The strapping young husband went off to war and had his fill of troop ships, bombers and Australia. If I get out of this alive, he vowed, I’ll never travel far from home again.
Back in Pennsylvania a decade later he would pick up the smallest of his three kids by the scruff of his neck and hustle him into the house for ignoring an order to take it easy on that new tricycle. “I’ll go fast if I want to!” the kid declared, an instant before the arrest.
The same child, a few years older yet no wiser, would have another uplifting experience for accusing the man of cheating — making his big brother’s root beer float a full inch deeper than his own — for the first and last time.
The man would stroll to the corner confectionery store on Sunday mornings and lug home big, strange newspapers.
These volumes from Pittsburgh and New York told of a whole, new world out there beyond Altoona, and the kid would read them in amazement for hours.
The kid is me, the man is my dad and this is Father’s Day.
Let me tell you about Bud.
His sport was basketball. He excelled in the 1930s, an era of fast, little guys, in high school and at Bucknell.
My sport was baseball. He introduced me to the big leagues at Pittsburgh’s Forbes Field. He was a restrained fan of my playing days. I remember him coming down from the bleachers only once — to challenge a Little League manager who kept me in the entire game as a pitcher in a 20-run loss.
Later he would convince me that there’s always a next time and you win some, you lose some.
When I was 16 he again would teach me to get back in there. My brother was in the Army and I was allowed to drive his tiny car for the first time, to an evening meeting to work on my high-school yearbook. On the way home I turned smack into the path of an oncoming Cadillac — demolishing my brother’s car while barely denting the Caddy.
Dad came, made sure I was OK, supervised the police paperwork and watched with me as broken glass was swept up and big brother’s auto was towed away.
We walked to dad’s car and what I feared would be a grueling lecture.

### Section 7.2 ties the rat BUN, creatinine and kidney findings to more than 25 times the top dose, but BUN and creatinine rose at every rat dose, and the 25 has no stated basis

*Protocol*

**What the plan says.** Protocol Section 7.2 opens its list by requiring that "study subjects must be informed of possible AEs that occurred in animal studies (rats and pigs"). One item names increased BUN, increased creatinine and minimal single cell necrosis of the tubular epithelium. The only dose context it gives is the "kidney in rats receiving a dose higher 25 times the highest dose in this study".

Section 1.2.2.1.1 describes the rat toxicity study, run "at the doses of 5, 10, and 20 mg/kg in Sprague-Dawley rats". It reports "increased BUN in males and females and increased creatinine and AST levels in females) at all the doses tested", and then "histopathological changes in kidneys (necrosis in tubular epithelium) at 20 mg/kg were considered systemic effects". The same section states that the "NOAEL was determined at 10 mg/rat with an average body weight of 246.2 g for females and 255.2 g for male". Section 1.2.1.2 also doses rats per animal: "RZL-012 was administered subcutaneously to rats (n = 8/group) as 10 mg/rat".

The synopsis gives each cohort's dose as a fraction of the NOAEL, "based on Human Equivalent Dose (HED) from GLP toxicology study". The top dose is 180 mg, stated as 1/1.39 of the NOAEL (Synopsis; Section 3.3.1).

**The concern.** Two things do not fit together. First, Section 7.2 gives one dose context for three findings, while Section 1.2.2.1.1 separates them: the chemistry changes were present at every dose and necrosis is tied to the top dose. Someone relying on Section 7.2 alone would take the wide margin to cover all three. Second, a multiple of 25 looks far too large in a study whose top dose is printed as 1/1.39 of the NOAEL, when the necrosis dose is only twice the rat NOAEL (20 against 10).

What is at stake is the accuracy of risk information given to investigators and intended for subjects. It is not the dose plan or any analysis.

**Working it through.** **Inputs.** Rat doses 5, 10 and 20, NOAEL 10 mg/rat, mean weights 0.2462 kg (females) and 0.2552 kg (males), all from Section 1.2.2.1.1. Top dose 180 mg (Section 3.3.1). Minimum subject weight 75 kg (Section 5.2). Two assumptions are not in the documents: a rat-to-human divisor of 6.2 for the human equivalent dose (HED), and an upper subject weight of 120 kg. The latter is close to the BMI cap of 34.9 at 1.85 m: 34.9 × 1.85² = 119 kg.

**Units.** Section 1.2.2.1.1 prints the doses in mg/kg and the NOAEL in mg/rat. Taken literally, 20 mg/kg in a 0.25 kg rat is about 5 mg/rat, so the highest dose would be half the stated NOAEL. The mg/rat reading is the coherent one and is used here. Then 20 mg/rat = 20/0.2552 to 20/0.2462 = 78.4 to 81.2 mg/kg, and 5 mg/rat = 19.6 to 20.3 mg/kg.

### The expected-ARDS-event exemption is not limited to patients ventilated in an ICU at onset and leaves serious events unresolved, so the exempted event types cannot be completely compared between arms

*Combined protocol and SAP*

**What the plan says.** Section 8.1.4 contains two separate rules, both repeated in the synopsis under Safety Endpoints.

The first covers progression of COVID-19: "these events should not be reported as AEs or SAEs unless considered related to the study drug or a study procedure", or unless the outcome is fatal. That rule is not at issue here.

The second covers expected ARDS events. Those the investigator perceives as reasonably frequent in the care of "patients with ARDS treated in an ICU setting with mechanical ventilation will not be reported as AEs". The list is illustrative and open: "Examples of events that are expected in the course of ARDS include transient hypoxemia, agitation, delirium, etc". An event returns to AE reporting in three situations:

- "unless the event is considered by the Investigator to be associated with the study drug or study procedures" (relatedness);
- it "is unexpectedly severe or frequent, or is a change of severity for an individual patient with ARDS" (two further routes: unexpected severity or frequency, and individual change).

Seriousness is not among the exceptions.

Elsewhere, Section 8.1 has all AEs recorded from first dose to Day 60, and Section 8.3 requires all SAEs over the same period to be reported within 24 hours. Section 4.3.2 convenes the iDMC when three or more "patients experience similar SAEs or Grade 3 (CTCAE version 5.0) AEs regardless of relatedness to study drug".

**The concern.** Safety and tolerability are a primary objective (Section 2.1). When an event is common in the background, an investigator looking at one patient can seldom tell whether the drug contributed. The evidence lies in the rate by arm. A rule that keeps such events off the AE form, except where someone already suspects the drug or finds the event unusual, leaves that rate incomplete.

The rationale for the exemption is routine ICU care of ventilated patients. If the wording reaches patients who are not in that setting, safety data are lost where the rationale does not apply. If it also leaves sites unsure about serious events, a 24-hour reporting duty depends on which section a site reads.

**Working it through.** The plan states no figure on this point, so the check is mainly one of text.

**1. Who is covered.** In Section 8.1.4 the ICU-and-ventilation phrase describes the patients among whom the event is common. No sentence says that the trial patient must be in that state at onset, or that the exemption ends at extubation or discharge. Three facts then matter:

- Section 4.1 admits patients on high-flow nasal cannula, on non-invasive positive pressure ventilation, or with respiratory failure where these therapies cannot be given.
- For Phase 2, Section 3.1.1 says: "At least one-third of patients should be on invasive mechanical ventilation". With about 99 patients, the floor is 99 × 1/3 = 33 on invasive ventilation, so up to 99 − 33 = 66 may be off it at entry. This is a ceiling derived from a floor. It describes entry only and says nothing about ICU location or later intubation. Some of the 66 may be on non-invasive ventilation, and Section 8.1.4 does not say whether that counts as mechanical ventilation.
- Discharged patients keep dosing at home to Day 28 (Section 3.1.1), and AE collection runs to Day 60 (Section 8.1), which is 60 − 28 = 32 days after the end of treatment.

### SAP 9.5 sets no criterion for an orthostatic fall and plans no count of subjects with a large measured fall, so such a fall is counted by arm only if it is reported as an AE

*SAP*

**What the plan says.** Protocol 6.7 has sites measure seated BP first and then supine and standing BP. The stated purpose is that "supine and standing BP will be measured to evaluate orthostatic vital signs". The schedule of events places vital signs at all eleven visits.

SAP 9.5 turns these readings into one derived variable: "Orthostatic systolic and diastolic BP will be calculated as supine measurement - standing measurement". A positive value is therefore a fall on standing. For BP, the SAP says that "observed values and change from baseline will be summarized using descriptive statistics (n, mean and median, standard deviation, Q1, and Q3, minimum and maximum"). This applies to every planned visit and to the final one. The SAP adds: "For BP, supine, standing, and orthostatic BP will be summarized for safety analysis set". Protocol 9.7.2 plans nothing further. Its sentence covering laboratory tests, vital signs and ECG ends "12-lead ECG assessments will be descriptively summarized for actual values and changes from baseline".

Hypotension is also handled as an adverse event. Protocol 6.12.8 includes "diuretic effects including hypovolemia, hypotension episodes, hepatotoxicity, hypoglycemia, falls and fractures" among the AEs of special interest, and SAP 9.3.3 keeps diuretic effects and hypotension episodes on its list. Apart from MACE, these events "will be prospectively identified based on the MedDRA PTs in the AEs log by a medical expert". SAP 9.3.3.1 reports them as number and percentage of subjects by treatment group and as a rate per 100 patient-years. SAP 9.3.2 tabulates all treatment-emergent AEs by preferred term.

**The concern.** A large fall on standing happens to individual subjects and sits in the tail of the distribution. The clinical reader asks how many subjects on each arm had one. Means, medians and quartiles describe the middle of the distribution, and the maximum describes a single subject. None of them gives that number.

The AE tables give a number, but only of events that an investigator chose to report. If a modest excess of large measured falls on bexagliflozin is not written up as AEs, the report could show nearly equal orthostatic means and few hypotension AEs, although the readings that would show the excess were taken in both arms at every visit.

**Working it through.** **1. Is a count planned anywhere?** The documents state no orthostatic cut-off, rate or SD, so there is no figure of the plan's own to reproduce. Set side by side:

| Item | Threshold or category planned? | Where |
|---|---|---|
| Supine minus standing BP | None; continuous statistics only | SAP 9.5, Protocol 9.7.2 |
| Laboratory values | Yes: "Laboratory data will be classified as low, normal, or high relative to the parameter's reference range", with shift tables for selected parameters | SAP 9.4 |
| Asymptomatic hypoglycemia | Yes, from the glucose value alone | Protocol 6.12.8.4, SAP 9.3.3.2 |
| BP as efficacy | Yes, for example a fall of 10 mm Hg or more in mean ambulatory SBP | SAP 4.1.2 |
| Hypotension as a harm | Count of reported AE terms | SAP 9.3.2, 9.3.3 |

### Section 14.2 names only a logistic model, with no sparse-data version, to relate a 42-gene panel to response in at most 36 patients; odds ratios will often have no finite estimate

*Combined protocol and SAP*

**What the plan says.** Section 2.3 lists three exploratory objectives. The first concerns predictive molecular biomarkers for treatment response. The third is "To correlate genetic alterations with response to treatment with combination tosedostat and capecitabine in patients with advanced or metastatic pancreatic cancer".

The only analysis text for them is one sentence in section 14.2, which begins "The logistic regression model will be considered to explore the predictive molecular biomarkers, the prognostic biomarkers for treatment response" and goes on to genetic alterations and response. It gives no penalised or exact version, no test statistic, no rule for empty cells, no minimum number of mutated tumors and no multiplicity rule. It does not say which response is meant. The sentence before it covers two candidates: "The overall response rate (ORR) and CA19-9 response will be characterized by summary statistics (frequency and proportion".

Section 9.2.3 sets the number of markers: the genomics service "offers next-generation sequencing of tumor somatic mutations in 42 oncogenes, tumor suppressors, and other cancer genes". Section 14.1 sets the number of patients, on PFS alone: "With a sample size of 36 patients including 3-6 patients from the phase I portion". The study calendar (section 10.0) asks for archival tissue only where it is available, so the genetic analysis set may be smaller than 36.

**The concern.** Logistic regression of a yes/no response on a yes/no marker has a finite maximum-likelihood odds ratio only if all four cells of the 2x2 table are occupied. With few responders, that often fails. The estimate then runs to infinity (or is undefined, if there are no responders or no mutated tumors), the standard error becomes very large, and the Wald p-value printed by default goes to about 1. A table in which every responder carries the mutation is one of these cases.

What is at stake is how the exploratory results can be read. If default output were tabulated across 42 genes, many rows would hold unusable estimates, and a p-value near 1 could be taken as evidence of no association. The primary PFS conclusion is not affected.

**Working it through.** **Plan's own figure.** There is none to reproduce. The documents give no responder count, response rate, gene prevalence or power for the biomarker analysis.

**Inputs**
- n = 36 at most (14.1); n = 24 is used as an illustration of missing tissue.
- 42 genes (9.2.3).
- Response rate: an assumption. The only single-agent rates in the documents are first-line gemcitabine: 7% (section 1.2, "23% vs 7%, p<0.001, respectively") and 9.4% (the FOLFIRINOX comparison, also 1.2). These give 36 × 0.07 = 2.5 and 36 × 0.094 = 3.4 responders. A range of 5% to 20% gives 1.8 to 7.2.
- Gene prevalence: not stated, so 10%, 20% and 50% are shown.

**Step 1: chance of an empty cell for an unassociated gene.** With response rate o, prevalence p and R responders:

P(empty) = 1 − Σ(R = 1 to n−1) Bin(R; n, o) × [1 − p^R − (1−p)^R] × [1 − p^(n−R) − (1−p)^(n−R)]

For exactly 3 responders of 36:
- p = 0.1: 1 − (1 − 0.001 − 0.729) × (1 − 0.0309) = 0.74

He tossed me the keys.
“The longer you put this off, the harder it will be,” he said. “You drive.”
I am grateful to this day.
Later I would pick up a guitar and join a rock ’n’ roll band. Bud came along on most of our jobs, negotiating the icy hills of Central Pennsylvania on wintry weekend nights and lugging amplifiers and drums up and down countless flights of stairs.
He and other dads were our helpers.
They knew what kind of trouble we could have gotten into. They endured — and even came to like — some ungodly loud music.
We made some money and he was firm about saving most of it. What seemed like punishment then served me well in college.
Dad was big on grit and humor.
Grit: Battling back from a freak car accident in our driveway that broke both legs below the knees in the early 1970s.
Doctors said he would not walk with ease again. He exercised hard to prove them wrong.
Humor: While watching firemen hose down a major blaze at his lumber dealership (remaining Lytle Lumber for years after he rebuilt, sold it and retired), a neighbor came up and asked what he planned to do. “We’ll just paint right over it,” he replied.
That night he joined my brother and me on a lumberyard stoop as we kept vigil over what was left.
Strange what comes back when conjuring special times with special people.
It’s the little things that forge character — and Bud is a classic.
Now Bud is in his 80s and will spend part of this Father’s Day going to church and watching golf on TV.
I will call him and try to tell him what I am trying to tell you — how lucky I am to be his son.
Happy Father’s Day to all.
Editor’s note: This column was first published on Father’s Day 1998 and won three Florida journalism awards. Melvin R. “Bud” Lytle Sr. died on March 9, 2001, three days after his 88th birthday. He really liked this column.